The daunting amount of work to be done would make this the largest public works project ever attempted in New South Wales.
Between 1900 and 1924 the government would run four separate Bridge design competitions. By 1924, more than 20 designs had been submitted from national and international engineering companies; these were then exhibited in the Queen Victoria Markets, at what would be modern Sydney’s iconic Queen Victoria Building. But none of these hopefuls would succeed in meeting the rigorous demands of Sydney’s citizens—or its city planners.
The two strongest contenders to finally emerge were Norman Selfe and John Job Crew Bradfield, who each had different and ambitious visions for the harbour.
Selfe was an engineer, naval architect, inventor, urban visionary and advocate of technical education who had arrived with his family in Sydney in 1855.
His planning dreams for Sydney were on a grand scale, and he had conceived of a harbour crossing decades before the Harbour Bridge we know today was built. For all his innovative ideas, Selfe was not hugely successful as a town planner in his lifetime, though many of his progressive visions were later realised. His 1901 design for a harbour bridge from Dawes Point to McMahons Point was accepted by the NSW Government—but it, too, was never built, falling prey to the city’s political tides. Selfe then won a second competition outright in 1903. He saw a steel cantilever bridge stretching from Dawes Point to McMahons Point. The selection board was unanimous in its praise:
The structural lines are correct and in true proportion, and … the outline is graceful…
Still, Selfe would not win. His vision would again be lost to the vagaries of Sydney’s economics and a change of government in 1904. In the end, Selfe would never even be given the £1100 prize he was entitled to, nor was he paid for his subsequent work on the plans, which he had estimated to be worth more than £20,000 at the time.
In his book published in 1908, Selfe wrote that the competition:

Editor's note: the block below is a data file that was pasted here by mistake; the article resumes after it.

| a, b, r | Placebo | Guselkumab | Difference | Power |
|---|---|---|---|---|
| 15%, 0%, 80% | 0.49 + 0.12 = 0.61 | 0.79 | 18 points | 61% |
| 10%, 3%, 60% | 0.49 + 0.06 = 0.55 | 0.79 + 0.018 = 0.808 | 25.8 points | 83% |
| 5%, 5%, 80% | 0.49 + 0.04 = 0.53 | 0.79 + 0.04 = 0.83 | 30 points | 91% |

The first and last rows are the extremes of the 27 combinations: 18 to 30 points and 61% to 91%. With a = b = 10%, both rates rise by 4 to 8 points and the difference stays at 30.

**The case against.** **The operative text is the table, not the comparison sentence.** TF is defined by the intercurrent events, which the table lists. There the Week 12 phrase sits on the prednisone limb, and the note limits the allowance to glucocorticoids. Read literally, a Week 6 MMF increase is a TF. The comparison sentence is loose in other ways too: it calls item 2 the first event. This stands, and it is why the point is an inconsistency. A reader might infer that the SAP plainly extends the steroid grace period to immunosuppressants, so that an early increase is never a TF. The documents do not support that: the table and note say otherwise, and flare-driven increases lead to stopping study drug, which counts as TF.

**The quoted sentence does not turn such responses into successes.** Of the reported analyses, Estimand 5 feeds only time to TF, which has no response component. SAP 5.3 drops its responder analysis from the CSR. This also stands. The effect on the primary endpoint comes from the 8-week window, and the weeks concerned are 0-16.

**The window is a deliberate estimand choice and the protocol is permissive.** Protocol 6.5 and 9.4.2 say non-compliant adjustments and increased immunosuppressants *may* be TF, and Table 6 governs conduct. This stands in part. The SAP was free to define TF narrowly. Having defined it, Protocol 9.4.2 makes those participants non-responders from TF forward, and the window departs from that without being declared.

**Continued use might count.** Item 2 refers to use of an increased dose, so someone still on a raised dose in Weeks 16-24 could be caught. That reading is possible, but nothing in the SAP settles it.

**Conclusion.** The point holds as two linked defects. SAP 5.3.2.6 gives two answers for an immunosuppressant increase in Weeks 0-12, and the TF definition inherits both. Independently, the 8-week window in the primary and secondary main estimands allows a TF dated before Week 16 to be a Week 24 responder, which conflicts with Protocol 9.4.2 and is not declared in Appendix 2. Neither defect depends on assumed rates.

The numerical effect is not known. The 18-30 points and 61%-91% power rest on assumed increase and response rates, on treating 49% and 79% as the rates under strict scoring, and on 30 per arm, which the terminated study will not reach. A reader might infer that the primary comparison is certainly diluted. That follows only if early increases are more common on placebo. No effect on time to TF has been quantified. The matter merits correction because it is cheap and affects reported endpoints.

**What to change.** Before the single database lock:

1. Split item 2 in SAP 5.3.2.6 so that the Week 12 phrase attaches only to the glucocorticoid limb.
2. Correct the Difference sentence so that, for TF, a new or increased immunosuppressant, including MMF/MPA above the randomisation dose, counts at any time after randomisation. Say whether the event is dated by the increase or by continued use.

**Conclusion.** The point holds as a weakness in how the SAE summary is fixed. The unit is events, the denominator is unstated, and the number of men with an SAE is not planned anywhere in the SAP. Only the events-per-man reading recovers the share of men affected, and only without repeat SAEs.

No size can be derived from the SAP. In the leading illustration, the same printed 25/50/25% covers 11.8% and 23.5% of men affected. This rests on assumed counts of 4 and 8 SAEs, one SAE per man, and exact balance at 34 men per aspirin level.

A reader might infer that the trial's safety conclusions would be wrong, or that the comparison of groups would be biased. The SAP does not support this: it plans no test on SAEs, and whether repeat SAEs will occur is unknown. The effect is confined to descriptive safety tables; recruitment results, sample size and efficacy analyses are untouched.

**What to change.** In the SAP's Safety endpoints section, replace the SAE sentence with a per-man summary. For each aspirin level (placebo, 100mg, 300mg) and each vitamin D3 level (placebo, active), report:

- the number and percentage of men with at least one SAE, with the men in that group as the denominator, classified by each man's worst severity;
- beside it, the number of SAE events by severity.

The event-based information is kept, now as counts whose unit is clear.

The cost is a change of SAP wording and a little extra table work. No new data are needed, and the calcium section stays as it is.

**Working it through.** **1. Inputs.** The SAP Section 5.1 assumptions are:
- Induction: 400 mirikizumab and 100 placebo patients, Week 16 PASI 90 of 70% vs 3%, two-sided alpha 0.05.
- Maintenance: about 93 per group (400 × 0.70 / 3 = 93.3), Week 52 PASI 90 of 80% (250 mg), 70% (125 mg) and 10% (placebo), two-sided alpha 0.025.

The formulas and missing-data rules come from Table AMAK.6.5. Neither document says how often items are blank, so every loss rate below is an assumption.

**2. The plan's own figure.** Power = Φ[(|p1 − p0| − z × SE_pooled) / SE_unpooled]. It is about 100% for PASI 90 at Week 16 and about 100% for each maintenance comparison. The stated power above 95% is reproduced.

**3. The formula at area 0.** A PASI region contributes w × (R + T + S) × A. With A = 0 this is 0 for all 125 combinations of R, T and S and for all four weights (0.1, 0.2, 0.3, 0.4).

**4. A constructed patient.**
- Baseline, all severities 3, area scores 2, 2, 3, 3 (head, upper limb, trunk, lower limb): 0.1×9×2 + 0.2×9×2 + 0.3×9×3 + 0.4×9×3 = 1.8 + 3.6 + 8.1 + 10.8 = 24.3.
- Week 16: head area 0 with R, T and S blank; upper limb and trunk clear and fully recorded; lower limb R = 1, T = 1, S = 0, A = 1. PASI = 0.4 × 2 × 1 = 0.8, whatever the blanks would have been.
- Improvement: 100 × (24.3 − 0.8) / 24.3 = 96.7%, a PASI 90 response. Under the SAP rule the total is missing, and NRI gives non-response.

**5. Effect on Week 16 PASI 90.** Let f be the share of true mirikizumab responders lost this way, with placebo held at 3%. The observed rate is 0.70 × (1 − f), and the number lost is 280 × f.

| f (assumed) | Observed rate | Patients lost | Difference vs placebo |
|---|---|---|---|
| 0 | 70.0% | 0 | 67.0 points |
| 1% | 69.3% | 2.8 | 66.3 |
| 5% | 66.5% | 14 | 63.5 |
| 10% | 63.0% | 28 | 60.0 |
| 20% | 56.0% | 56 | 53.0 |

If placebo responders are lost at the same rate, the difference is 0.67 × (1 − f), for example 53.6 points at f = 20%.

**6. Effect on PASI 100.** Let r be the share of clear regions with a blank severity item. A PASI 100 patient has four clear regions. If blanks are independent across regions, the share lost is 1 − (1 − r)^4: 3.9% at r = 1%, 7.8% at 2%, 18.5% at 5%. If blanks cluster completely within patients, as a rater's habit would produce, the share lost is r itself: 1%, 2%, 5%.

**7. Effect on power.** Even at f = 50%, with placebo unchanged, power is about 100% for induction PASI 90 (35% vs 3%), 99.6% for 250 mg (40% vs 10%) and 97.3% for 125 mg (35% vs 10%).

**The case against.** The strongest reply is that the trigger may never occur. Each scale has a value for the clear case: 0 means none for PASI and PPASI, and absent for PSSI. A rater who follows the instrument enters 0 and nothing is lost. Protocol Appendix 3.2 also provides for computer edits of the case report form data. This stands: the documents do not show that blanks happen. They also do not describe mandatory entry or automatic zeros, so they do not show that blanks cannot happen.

…has spelt ruin rather than reward to the successful competitor, and cast a dark shadow upon the fair name of New South Wales.
Instead, the man who would become synonymous with the Harbour Bridge was John Job Crew Bradfield, a civil engineer with a brilliant academic mind. Bradfield was a paradox: as a planner he was bold and visionary, but as an engineer he displayed caution.
He planned on a vast scale; and though his visions were futuristic, they had a notable old-fashioned look to them. In 1912, he submitted to the Parliamentary Standing Committee on Public Works a design for a cantilever bridge—a structure that projects into space, anchored at each end—from Dawes Point to Milsons Point, and was given the government’s approval. Before any kind of construction could begin, the country would be drawn into the First World War, where almost one million Australians would serve, over 27,000 would lose their lives and over 30,000 would be taken as prisoners of war.
In the years of global tumult that followed the end of the war, Bradfield travelled the world researching bridge designs. He would come upon an arch bridge that was suitable for the enormous span of Sydney harbour—and cheaper by at least £400,000 than a cantilever bridge. It was Hell’s Gate Bridge in New York City, a steel-through, single arch bridge crossing the East River between Astoria, Queens and the island of Manhattan.